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Business News of Monday, 18 January 2021


Forex market expects stable 1st quarter exchange rate

Dr Ernest Addison, BoG Governor Dr Ernest Addison, BoG Governor

The results of the first of the 24 forward foreign exchange auctions scheduled by the Bank of Ghana for 2021 indicate that the local forex market remains confident that the cedi will hold its own against the United States dollar at least through to the end of the first quarter of the year.

Altogether there were 136 bids for various volumes of dollars with delivery from the central bank expected over 7,15,30,45,60 and 75 days respectively. The highest bids came for delivery in 30 days time, at a range of GH¢5,8050 – 5,9000 and the BoG prudently rejected bids for this tenor of over GH¢5.8600.

However the single bid for delivery of US$500,000 in 75 days time – the end of March – was placed at GH¢5.7850

Considering that the dollar currently sells on the interbank market for about GH¢5.7832, the range of bids for delivery of dollars through the first quarter of this year suggests that forex users and their bankers do not expect any significant depreciation over the coming two and a half months at least.

Altogether the BoG put up US$50 million for sale out of the US$775 million it intends to sell in 2021 through forward auctions.

Unsurprisingly total bids were 2.76 times the amount offered, with most of the bids placed requesting for the shortest delivery times on offer, which warns that although the markets are fairly confident of future supply, they want the forex they will need in their coffers as soon as possible.

There were 51 bids for delivery in seven days amounting to US$63.25 million of which US$22.5 million was granted at rates ranging between GH¢5,8200 and GH¢5,8325.

This was closely followed by the 50 bids for 15 days delivery of a total of US$49.5 million of which US$15.75 million was actually sold at rates of between GH¢5.8330 and GH¢5,8550.

Curiously the highest bid came for 30 days delivery, with at least one bid reaching GH¢5,9000 although was most likely an aberration rather than part of a trend as it was not repeated for any other tenor, even the longest on offer.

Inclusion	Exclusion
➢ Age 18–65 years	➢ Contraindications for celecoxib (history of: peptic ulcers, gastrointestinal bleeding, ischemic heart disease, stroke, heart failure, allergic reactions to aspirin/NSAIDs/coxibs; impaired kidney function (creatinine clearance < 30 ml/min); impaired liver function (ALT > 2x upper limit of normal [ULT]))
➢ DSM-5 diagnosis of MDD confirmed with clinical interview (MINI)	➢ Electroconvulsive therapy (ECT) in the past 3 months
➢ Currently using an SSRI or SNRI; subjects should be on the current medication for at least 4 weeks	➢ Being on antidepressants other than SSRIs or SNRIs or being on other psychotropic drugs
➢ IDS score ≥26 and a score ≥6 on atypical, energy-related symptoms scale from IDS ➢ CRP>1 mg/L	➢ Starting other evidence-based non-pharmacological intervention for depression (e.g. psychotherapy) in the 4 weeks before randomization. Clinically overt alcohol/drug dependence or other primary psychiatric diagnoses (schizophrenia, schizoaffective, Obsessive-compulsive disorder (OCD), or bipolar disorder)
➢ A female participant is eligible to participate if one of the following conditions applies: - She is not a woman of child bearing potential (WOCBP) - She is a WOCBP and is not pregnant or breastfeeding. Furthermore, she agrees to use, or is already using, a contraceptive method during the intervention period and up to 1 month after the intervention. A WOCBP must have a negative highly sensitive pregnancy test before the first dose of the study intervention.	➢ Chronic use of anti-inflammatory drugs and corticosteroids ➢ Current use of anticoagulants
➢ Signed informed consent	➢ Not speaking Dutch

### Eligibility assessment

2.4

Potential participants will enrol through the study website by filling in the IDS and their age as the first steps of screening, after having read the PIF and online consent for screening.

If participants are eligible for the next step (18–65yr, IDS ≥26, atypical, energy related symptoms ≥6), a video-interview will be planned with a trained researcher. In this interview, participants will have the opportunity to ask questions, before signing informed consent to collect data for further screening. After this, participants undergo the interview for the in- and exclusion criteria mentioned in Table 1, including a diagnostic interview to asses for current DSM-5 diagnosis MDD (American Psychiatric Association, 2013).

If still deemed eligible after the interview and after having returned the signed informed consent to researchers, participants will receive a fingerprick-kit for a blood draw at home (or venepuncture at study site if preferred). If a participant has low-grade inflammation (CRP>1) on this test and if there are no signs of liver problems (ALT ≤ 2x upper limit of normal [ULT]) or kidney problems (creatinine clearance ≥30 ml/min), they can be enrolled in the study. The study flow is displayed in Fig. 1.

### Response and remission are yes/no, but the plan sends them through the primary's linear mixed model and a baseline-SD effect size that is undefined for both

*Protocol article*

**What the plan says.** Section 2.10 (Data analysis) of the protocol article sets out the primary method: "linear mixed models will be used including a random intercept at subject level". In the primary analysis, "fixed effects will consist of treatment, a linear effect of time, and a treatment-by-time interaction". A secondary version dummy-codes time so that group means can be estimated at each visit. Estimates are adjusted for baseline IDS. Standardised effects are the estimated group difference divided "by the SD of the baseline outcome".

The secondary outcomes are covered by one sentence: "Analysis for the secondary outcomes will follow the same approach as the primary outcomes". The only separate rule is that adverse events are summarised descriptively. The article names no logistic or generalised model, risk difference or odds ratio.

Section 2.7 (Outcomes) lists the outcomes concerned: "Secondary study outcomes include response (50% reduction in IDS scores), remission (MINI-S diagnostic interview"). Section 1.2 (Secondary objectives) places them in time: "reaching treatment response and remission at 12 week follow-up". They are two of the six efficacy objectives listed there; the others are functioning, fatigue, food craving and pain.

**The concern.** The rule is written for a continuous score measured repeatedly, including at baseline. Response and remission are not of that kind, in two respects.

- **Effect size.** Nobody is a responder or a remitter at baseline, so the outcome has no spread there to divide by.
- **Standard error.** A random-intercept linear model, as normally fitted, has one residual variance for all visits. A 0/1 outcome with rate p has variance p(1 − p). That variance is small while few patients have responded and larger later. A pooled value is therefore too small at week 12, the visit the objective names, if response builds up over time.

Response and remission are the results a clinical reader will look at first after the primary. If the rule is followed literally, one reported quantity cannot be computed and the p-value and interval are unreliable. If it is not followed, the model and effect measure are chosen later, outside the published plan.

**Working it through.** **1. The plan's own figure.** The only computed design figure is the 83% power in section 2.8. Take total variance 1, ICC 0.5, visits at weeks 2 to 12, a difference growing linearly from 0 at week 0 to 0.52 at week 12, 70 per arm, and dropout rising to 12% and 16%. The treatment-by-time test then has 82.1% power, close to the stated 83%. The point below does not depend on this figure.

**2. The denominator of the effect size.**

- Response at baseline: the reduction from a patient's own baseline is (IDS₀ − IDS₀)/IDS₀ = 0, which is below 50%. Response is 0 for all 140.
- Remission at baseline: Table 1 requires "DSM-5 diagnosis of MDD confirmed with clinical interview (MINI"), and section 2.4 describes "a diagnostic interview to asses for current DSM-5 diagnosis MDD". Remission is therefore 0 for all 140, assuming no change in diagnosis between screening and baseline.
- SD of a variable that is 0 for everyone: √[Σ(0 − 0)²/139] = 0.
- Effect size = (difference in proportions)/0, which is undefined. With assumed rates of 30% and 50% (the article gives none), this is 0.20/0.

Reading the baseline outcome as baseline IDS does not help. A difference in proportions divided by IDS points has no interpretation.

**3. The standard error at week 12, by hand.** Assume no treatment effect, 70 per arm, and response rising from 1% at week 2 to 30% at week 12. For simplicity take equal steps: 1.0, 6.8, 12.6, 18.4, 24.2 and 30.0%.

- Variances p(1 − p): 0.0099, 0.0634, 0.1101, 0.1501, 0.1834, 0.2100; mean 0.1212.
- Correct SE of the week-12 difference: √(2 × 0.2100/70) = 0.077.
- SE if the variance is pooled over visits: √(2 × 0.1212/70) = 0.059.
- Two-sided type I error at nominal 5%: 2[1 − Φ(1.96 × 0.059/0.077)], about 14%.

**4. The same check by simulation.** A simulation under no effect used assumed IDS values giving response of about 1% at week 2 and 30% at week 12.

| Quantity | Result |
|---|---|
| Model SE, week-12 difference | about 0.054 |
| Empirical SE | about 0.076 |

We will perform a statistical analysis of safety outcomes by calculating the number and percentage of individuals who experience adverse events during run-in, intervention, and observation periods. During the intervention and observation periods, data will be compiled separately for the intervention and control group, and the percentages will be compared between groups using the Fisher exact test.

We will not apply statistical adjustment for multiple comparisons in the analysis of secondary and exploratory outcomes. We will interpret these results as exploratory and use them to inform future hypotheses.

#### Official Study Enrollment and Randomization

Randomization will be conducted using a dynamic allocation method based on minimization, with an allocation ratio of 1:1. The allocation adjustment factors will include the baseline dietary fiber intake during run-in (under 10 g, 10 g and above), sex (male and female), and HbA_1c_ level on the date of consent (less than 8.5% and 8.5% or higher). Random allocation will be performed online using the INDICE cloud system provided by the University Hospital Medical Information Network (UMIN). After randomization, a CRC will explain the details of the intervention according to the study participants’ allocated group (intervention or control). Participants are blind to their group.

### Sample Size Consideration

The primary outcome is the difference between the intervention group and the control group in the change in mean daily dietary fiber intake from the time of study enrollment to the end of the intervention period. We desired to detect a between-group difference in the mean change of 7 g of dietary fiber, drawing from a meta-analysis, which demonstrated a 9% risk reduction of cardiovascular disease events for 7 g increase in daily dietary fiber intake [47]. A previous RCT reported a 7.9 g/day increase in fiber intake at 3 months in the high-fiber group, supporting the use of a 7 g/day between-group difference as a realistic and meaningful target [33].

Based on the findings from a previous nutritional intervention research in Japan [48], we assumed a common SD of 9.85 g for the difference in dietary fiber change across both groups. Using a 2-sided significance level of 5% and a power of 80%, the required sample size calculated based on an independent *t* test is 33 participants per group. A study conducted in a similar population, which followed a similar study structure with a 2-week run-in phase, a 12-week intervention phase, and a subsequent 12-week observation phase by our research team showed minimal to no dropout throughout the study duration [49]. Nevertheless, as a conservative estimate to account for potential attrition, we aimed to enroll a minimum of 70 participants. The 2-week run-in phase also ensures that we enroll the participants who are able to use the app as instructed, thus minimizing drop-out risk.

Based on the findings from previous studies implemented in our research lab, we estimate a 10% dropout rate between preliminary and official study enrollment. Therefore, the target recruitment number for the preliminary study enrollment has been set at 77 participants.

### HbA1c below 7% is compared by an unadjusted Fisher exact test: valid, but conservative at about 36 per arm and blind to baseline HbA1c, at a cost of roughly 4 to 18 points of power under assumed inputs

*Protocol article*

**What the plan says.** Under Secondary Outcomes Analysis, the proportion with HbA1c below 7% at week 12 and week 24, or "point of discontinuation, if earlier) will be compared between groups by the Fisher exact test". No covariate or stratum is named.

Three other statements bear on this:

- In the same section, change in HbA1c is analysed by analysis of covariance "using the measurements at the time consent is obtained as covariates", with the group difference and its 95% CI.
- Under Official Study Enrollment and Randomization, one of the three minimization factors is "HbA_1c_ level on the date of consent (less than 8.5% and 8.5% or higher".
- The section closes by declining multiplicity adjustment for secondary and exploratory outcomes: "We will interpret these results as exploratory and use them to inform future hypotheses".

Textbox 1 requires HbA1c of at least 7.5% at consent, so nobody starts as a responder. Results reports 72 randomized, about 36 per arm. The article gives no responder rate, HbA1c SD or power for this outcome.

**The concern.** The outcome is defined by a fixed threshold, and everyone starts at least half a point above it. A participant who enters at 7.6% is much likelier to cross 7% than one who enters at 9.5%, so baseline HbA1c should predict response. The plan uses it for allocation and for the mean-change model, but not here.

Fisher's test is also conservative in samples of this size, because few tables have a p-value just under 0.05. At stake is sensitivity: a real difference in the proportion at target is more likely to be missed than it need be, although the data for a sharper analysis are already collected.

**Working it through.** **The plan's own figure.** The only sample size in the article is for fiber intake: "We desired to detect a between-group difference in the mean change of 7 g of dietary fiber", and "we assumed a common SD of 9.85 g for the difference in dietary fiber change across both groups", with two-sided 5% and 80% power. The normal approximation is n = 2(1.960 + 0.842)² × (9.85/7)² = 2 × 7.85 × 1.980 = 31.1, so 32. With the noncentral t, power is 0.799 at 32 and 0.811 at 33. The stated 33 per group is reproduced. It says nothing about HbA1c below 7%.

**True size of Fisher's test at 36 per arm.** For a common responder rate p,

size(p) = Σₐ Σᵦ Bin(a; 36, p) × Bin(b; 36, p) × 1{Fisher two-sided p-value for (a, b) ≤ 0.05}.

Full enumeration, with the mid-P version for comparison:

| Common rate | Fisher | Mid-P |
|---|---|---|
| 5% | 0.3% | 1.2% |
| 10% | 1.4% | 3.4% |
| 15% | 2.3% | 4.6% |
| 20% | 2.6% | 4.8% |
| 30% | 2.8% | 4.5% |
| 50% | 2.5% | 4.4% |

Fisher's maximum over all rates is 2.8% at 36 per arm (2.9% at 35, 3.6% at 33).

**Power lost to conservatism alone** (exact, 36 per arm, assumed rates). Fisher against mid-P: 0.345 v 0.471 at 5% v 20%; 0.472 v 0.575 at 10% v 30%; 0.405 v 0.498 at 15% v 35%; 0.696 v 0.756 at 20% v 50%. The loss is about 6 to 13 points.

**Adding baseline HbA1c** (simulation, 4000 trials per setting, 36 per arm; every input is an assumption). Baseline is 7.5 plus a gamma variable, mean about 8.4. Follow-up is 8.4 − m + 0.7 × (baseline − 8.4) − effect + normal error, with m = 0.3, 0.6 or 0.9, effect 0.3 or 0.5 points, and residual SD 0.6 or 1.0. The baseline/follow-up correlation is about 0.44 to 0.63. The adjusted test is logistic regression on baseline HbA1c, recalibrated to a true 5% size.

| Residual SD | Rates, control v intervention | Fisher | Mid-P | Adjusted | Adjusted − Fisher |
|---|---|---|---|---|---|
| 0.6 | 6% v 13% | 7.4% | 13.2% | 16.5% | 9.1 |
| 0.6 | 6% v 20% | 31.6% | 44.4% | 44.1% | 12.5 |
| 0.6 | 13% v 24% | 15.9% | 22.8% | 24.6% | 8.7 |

Importantly the BoG used this opportunity to send a warning to the market that inordinately high bids will not be countenanced; it only accepted nine of the 22 bids made for this tenor ranging between GH¢5.8260 and GH¢5.8600, selling US$6.75 million out of the US$17 million demanded.

There were nine bids for delivery in 45 days of which five were accepted, selling US$3 million at a range between GH¢5.8064 and GH¢5.8350. For delivery in 60 days, all three bids made, cumulatively demanding US$1.5 million were accepted at a price range of between GH¢5.7825 and GH¢5.8000.

Indeed, both the number of bids and total amount requested declined in inverse correlation to the delivery tenor culminating in just one bid for 75 days delivery of US$500,000 which was also accepted fully.

This implies that government has passed a litmus test; in recent years, in particular, the most intense pressure on the exchange rate has tended to come during the first quarter and indeed in 2019 the cedi was the worst-performing currency worldwide of 149 tracked by Bloomberg during the first quarter before recovering subsequently.

This is in part why the government is seeking to do a Eurobond issuance of possibly as much as US$5 billion as early as possible this year.

However since the BoG astutely introduced forward forex sales in late 2019 to improve price discovery, the resultant bids have neutralized the efforts of currency speculators who tended to take positions against the cedi for short-term profit.

Now macro-economic fundamentals primarily determine the cedi’s exchange rate and with Ghana running a trade surplus consistently since the last quarter of 2016, and gross international reserves having been built up to a long term high of over US$8 billion since 2019, those fundamentals are better than ever.

Altogether the BoG has allocated US$775 million for sale this year through its forward forex auctions, which were introduced in September 2019 and have since been outstandingly successful in stabilizing the exchange rate.

As it did last year the BoG is front-loading its sales in order to build up confidence among forex traders and users right from the beginning of the year and thus stem speculative – and consequently inordinate – demand for forex through the year.

In line with this tried and tested strategy the central bank will offer US$50 million during each of the two auctions per month in January, February and March respectively, and then US$25 million at each of two auctions in April and May respectively.

It will then offer US$25 million per auction at each of three auctions in June, two in July, August, September and October respectively, three in November and one in December.

The results of the first forward forex auction for the year put paid to Trading Economics forecast of gradual but marginal depreciation of the national currency.

It had projected that the exchange rate will rise to GH¢5.92 by the end of the first quarter of this year, GH¢6.03 by mid-year, GH¢6.14 by the end of the third quarter and GH¢6.25 by the end of 2021 as a whole.

However, last week’s auction results suggest that the exchange rate may not exceed GH¢5.85 to the dollar by the end of the first quarter unless a supply crisis emerges on the spot forex market.

But this is highly unlikely what with Ghana’s sturdy gross international reserves and expected multi-billion-dollar inflows from the impending Eurobond issuance.